Jeremy Pierce: July 2008 Archives

I don't understand what it is to play the race card, so I don't use that expression. Race is fine to bring in when it's relevant and not ok to bring in when it's not, but such an expression seems to me to assume that it's always inappropriate. But I did want to say something about the following remarks (taken from here):

Nobody really thinks that Bush or McCain have [sic] a real answer for the challenges we face. So what they're going to try to do is make you scared of me. You know, he's not patriotic enough. He's got a funny name. You know, he doesn't look like all those other presidents on those dollar bills, you know. He's risky.

Notice that there's no explicit mention of race here. He also doesn't reference his middle name 'Hussein'. He just refers to it obliquely (or perhaps he's referring to his whole name, but it's his middle name that people have used against him). He also makes a veiled reference to his dark complexion with the comment about presidents on dollar bills. But he doesn't use any race terms. Further, when McCain called him out for playing the race card, his campaign denied that the dollar bill reference had anything to do with race. It was about his not being a Washington insider. (I sure hope he continues this line of defense, because if it becomes clear that he sees the founders of this country as evil Washington insiders whose government we need to do away with, then he's not going to be getting very far.) It seems as if he's dancing around the issues he wants to get across without saying anything about them. It makes it sound as if he's trying to engage in the politics of racial fear without losing his appearance of being a post-racial candidate of hope.

Compare his very similar speech from June 20:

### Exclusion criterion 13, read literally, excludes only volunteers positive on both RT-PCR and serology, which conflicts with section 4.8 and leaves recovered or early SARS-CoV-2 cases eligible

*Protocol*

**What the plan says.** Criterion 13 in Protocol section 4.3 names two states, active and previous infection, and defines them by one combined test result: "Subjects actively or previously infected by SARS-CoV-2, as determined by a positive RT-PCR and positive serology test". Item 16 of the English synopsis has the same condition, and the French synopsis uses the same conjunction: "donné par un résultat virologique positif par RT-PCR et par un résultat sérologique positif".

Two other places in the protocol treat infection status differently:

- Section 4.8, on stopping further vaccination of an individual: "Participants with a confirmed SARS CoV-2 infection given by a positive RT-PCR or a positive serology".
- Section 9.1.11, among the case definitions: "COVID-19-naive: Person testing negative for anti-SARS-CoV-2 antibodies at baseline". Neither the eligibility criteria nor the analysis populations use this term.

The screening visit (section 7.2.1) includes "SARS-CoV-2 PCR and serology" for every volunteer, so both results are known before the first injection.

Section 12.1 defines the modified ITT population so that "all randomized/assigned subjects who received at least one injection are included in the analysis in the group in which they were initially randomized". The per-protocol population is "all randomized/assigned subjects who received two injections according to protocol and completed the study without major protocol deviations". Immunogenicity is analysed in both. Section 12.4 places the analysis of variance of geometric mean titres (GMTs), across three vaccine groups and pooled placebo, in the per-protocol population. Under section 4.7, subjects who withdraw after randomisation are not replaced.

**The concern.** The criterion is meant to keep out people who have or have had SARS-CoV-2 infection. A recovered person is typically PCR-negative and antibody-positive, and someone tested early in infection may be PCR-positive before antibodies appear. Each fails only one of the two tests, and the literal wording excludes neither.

The choice is clear. Most of all we can choose between hope and fear. It is going to be very difficult for Republicans to run on their stewardship of the economy or their outstanding foreign policy. We know what kind of campaign they're going to run. They're going to try to make you afraid. They're going to try to make you afraid of me. 'He's young and inexperienced and he's got a funny name. And did I mention he's black?'

Then the previous day (from the same source):

They're going to try to make me into a scary guy. They're even trying to make Michelle into a scary person. Right? I don't know, before I wasn't black enough. 'Now he might be too black. We don't know whether he's going to socialize - well, who knows what.'

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Vague Joints

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I was reading through a section of my dissertation that I haven't looked at in a while, and I found myself reading about vague joints. I didn't remember using that expression, so it was kind of interesting to notice it there.

It doesn't exactly sound like the kind of thing you'd see in a Ph.D. dissertation. Of course, neither do gunk or stuff. Metaphysicians come up with some great technical terms sometimes. Of course, metaphysical discussions of holes really are about holes.

Oh, and if you don't have a sense of what vague joints might be, here's a hint.

This is part of a larger project reviewing commentaries on each book of the Bible. Follow the links from that post for more information on the series, including explanations of what I mean by some of the terms and abbreviations in this post. This is not an exhaustive list, just the commentaries that I think are most worth paying attention to.